“Baby’s First Newspaper,” Ensign, Apr. 1989, 71
One of the first things we did for our newborn daughter was to buy her a newspaper. The act wasn’t prompted by an overzealous interest in our daughter’s education; we were beginning her personal history.
My mother started this tradition when I was born, and over the years the newspapers she saved for me and each of my sisters and brothers have become fascinating keepsakes. By reading them, we have discovered what was happening throughout the world on the day we were born. But even more interesting are the local articles and advertisements, which tell about happenings in our hometown and show the prices and popular fashions of the day.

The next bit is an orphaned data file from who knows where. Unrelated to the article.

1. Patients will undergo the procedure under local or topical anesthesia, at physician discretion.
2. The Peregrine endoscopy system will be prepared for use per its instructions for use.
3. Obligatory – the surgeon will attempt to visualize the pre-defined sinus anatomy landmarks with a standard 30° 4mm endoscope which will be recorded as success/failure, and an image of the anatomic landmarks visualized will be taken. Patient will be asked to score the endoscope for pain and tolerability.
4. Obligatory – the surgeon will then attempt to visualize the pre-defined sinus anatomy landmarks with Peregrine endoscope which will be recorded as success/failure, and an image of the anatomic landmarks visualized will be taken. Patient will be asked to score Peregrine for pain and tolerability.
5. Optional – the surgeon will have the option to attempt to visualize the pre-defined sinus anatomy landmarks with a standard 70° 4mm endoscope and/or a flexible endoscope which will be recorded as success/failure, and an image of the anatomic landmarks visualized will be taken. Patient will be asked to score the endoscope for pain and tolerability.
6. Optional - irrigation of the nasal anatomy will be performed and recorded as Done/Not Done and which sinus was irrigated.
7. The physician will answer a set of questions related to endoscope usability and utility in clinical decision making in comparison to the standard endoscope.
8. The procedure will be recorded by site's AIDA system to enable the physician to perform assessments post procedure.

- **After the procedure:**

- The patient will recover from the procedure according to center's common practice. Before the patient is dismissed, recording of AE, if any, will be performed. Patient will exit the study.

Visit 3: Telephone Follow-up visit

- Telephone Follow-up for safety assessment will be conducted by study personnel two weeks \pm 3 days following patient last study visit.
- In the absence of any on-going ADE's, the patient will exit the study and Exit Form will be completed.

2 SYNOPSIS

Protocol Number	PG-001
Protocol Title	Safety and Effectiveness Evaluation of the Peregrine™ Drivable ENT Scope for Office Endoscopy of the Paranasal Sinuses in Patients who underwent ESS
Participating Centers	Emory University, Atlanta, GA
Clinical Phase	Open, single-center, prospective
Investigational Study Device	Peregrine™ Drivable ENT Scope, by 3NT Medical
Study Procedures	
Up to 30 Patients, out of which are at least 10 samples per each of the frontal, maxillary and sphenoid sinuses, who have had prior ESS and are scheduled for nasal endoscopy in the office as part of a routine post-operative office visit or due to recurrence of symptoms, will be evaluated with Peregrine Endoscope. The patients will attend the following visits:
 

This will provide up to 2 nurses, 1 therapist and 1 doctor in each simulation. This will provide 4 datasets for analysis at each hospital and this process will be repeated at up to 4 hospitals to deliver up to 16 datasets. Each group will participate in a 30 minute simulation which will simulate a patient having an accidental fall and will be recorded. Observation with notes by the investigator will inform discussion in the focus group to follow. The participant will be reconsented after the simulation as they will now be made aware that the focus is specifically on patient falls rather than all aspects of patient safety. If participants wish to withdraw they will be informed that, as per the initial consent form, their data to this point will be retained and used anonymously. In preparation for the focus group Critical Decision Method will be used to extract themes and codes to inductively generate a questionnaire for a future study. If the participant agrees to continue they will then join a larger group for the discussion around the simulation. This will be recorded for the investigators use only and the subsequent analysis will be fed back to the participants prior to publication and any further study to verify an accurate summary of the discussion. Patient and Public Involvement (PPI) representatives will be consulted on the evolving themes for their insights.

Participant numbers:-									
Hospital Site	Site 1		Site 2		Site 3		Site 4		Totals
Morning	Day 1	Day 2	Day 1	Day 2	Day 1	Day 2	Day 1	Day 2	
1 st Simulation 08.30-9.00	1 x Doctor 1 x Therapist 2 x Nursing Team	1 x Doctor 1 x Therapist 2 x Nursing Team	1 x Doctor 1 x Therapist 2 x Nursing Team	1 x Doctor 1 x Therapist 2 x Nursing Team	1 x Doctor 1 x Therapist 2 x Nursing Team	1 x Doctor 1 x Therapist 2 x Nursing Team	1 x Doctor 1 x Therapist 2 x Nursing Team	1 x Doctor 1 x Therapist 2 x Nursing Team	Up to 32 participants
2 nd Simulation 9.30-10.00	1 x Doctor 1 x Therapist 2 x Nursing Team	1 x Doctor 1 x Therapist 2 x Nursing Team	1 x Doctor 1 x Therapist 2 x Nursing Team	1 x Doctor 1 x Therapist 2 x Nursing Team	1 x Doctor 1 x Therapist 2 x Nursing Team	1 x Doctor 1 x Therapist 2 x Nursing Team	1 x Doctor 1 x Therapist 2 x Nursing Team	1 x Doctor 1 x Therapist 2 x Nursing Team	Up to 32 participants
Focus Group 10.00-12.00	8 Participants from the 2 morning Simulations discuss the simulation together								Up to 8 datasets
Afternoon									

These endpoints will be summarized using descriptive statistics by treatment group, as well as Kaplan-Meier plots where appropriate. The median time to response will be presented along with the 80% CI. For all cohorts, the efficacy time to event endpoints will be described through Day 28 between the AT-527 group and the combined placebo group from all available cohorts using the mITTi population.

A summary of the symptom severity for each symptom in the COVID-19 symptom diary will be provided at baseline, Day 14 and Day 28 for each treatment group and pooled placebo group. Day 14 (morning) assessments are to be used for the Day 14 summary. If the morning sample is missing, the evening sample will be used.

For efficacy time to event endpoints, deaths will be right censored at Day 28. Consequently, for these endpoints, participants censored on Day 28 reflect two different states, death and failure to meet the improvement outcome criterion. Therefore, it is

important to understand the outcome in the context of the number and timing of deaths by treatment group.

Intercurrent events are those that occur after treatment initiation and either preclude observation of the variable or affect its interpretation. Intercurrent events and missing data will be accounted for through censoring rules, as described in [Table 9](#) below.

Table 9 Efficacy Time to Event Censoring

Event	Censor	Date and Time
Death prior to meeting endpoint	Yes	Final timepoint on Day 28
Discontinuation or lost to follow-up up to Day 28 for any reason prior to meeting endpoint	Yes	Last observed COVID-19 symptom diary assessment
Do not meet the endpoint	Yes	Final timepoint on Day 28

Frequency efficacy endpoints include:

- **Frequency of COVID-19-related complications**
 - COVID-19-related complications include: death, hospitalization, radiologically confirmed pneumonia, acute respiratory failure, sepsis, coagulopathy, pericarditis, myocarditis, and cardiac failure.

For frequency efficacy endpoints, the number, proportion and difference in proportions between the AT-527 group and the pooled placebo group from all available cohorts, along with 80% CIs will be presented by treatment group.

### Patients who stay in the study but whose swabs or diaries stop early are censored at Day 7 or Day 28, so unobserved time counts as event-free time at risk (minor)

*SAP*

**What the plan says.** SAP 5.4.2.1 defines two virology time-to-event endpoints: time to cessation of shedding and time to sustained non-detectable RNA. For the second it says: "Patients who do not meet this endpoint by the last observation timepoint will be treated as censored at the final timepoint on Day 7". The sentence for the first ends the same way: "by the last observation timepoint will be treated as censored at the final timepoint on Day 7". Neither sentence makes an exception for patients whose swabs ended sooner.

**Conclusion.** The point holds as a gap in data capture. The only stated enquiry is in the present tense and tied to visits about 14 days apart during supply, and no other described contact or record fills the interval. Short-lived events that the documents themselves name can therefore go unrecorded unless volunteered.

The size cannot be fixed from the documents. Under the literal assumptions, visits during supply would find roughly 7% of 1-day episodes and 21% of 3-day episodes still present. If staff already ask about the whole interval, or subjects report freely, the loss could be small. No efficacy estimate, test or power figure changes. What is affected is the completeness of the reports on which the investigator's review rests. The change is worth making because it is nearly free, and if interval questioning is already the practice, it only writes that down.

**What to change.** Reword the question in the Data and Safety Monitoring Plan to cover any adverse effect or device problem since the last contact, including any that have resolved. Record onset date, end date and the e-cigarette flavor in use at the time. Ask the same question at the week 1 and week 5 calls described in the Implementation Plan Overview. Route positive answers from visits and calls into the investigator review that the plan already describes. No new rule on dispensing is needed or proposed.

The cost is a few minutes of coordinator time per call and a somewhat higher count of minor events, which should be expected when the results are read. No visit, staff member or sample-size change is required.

Start a great tradition for your children or grandchildren by saving their birthday newspapers. It will probably be most interesting to save a hometown newspaper as well as a major metropolitan one so that they will have records of both national and local events.
A birthday newspaper can also be a delightful addition to a book of remembrance for yourself or a loved one. Many newspaper publishers and large libraries have major newspapers on microfilm. You can get photocopies for a minimal charge.—Julia West, West Jordan, Utah